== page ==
Tuesday, April 5, 2022

The Day After the Milonga at Work



Sleeping is a primal need. Dancing is a primal need.  We don't need to choose between them.  We need both.

Some will say sleep is more important, and it is.  But dance is also is a human need and a major marker that we are human and not apes (who don't dance spontaneously as humans do).  Dancing is a subcategory of the need to move, but a very important and unique need.

But here is the thing--one primal need, sleep, is too often being canceled out for the lesser need and desire of tango.    

So here are a few questions for you:  Are you still are going to late milongas? Ever heard of the circadian rhythm?  Sleep deprivation causing depression?  Poor memory?  Higher risks for multiple diseases?  Lower functioning of the immune system?  You probably have.  So if you said yes to all these questions, then no doubt you are gently influencing your favorite organizer to make their milonga earlier.  Right?  

My love of tango has brought great passion and joy to my life. But my late-night tango practice had me sleep-deprived for years.  I regret not seeing this earlier.  Poor sleep led to poor judgment in nearly all areas of my life.  I can see that now.  For example, when I started sleeping sensibly again, I noticed that I remembered tasks at work better.  I had better performance.  I remembered people's names.  I would remember passwords easily.  I had fewer colds.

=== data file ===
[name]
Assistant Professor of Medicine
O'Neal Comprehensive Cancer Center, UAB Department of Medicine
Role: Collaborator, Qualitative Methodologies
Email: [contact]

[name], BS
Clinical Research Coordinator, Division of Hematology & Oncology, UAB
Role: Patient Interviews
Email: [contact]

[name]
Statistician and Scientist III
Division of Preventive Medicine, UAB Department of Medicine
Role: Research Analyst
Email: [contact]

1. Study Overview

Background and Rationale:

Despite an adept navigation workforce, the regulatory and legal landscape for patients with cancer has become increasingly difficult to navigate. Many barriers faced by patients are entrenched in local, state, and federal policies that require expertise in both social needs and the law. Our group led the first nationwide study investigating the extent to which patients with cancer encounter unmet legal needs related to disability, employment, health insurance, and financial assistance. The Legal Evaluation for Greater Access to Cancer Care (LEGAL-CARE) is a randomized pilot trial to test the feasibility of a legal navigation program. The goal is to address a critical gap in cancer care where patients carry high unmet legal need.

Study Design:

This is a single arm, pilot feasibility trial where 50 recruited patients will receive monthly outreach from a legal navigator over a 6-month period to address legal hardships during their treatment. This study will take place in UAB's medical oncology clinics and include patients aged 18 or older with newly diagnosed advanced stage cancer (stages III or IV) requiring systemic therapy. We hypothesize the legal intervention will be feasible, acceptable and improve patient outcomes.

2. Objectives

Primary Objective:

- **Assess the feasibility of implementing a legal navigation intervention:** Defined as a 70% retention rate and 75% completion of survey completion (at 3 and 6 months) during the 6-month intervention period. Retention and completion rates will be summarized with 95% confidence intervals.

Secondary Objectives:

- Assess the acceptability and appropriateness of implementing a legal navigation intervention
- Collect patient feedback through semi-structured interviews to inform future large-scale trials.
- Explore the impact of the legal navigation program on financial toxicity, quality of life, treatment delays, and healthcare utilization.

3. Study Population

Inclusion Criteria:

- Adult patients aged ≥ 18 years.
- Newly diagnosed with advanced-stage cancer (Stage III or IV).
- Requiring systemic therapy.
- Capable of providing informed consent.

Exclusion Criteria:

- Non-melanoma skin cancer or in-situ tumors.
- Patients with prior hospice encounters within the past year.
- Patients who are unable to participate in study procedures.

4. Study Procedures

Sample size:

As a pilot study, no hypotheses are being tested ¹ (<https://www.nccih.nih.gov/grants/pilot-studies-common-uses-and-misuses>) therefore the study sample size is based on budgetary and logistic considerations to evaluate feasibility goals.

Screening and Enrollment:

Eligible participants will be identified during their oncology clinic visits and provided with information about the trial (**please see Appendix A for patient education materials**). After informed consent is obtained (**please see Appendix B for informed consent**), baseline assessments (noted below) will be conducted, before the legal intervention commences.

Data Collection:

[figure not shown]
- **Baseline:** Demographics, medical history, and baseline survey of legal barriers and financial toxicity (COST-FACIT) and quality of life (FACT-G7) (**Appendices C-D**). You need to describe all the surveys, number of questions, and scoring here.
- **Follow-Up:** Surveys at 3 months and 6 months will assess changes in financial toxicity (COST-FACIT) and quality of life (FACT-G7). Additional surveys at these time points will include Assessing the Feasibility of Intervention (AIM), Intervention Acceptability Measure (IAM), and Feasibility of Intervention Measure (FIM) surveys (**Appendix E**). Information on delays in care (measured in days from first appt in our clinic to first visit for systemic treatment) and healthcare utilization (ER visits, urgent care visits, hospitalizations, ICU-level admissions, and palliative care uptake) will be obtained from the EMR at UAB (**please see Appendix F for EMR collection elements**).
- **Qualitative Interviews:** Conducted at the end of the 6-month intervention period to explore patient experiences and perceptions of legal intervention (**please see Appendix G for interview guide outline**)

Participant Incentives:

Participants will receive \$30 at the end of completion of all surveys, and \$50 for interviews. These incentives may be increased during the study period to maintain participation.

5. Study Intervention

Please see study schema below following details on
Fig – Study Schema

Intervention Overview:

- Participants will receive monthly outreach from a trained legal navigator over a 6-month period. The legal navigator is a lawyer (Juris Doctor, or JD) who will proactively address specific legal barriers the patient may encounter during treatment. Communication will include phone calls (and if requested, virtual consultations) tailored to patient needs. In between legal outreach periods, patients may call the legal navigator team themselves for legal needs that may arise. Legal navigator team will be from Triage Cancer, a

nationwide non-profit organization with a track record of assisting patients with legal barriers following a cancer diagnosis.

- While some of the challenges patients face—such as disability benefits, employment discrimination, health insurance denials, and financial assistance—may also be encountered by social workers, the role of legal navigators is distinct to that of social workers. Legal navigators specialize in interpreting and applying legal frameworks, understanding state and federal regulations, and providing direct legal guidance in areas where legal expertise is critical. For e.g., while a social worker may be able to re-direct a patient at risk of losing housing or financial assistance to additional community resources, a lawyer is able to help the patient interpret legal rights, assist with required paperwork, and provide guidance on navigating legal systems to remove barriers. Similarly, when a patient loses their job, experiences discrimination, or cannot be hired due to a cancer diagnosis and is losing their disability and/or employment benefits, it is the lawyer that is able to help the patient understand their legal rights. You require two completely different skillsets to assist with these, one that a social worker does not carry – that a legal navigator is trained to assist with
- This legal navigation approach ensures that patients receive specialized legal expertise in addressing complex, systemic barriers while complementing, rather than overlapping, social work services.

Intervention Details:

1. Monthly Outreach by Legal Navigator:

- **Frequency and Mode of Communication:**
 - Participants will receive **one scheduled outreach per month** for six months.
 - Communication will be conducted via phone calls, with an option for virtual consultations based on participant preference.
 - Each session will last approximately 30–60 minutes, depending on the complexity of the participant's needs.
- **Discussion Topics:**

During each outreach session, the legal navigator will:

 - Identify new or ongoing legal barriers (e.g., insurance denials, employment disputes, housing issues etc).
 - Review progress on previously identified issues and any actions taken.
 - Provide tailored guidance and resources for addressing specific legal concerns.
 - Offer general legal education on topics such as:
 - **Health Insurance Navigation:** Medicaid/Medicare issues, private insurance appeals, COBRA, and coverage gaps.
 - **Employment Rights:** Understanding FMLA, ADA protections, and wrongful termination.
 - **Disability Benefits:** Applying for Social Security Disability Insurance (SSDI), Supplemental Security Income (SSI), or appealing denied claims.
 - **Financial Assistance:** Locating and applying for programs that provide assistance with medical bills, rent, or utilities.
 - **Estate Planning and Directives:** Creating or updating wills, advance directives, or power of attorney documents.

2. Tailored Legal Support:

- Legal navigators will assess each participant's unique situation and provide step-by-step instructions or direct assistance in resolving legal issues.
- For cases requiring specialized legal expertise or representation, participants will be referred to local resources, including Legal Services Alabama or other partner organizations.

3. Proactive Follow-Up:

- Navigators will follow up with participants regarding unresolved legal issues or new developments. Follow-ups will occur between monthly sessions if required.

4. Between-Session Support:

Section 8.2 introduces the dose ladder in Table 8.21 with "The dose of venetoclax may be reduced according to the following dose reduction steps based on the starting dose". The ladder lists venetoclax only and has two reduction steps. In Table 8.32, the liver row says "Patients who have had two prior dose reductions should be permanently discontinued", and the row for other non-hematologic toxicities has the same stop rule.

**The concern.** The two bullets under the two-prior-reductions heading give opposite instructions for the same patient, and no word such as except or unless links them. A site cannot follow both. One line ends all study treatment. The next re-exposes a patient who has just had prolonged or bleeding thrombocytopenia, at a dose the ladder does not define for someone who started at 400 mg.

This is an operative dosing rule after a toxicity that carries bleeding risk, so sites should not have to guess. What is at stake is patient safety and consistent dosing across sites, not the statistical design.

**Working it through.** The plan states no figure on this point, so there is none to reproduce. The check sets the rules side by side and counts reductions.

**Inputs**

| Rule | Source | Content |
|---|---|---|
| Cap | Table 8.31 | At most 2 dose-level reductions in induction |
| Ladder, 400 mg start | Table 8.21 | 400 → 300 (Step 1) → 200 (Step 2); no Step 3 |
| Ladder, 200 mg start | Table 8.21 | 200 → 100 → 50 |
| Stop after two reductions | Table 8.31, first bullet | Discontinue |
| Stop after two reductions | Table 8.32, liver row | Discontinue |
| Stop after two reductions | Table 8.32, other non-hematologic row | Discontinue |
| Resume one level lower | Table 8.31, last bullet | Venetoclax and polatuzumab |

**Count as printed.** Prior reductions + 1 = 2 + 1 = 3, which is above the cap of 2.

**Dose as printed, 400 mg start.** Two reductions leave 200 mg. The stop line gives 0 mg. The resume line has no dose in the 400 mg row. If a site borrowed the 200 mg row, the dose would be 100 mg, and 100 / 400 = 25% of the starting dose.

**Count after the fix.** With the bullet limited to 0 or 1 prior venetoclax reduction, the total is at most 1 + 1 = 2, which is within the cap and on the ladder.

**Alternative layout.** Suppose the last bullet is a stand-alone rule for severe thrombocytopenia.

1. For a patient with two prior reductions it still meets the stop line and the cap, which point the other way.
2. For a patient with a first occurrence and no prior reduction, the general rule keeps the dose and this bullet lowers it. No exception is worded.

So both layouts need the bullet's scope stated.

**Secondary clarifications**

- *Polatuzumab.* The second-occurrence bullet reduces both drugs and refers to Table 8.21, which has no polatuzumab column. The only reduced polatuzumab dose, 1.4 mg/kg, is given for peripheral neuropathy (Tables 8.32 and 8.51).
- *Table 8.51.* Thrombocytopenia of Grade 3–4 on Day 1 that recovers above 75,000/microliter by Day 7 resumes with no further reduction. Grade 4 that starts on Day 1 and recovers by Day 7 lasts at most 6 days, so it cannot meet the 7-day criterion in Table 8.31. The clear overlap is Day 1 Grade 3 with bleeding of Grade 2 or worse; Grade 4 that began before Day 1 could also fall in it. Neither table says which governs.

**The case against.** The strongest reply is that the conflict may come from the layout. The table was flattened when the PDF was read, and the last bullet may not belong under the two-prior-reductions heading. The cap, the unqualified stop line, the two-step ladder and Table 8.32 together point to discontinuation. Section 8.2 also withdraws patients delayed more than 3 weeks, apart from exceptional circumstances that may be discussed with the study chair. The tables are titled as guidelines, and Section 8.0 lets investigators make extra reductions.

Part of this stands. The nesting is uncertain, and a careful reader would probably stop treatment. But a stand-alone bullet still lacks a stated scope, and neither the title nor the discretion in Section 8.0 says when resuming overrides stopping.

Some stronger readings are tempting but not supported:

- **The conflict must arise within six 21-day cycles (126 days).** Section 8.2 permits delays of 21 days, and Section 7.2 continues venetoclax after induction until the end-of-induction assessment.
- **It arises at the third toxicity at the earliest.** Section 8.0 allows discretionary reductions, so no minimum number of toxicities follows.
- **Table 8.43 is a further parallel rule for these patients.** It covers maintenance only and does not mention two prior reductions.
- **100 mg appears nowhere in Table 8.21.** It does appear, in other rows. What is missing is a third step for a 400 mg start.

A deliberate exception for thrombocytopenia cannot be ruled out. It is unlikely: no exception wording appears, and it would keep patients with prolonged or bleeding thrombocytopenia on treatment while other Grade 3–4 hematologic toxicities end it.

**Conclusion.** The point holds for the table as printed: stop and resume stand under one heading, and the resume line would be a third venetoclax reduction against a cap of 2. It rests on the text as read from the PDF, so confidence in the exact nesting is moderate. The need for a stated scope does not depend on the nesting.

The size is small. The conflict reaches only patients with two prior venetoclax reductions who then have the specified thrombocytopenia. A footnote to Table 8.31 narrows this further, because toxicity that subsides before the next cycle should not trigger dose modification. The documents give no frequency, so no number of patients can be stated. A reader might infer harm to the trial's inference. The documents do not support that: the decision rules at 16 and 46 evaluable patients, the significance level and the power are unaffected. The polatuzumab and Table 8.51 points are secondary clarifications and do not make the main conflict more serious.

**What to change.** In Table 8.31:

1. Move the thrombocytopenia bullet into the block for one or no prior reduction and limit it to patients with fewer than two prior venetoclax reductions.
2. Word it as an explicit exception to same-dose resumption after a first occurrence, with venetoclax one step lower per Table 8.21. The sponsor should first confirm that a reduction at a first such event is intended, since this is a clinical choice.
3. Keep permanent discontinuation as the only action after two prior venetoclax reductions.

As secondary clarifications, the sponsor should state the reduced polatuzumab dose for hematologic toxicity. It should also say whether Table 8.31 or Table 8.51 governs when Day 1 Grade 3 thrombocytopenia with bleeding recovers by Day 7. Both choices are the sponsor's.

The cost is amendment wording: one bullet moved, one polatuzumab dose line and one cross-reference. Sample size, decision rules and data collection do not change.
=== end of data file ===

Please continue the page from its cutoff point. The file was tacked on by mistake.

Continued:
So here are some things to consider for basic needs:  Air, water, food, sleep, and the need to move.  Don't hold your breath for days before the milonga or after dancing. Don't go without water before, during or after a milonga.  Eat to nourish your dancing body.  And finally: wake up about the need for sleep.  If you need to move, then dance!

Putting knowledge into practice is the next step.  Support the organizers who think early milongas are what dancers want and need.  But they need to hear your voice; so please speak up.  Or at least vote with your feet by going to any milonga that is earlier when there is a choice.  Your request for an early start, however, is not enough.  If the milonga starts at 7:30 pm goes until 2 in the morning, then no one will show up until 10.  7pm to 11pm provides a four-hour milonga.  Make it 5 hours max.  Your body will dance better for the rest of your life.  Yes, I know that some milongas go all day or maybe 7 hours in Buenos Aires.  Old traditions are responsible for good things and bad things.  It once was a tradition to smoke at milongas too. Someday and even now, milongas are happily early and well attended because unwise traditions are giving way to wisdom.  Help your favorite organizer make the switch.  It's time.


Photo Credit:  https://www.life-with-confidence.com/so-tired-reasons.html

Saturday, February 26, 2022

Opening Arms versus Owning Arms


We the People ... ... should put our freedoms in the right order.  Ameican freedoms, as prioritized in the Constitutional Amendments, got it wrong. This post is not against or for guns; it's about prioritizing freedoms. 

I propose that people keep their guns if they think they need them, but as far as priorities, the Second Amendment should be changed from the freedom to own arms to the Freedom of Movement, and that includes dance: To open one's arms and dance.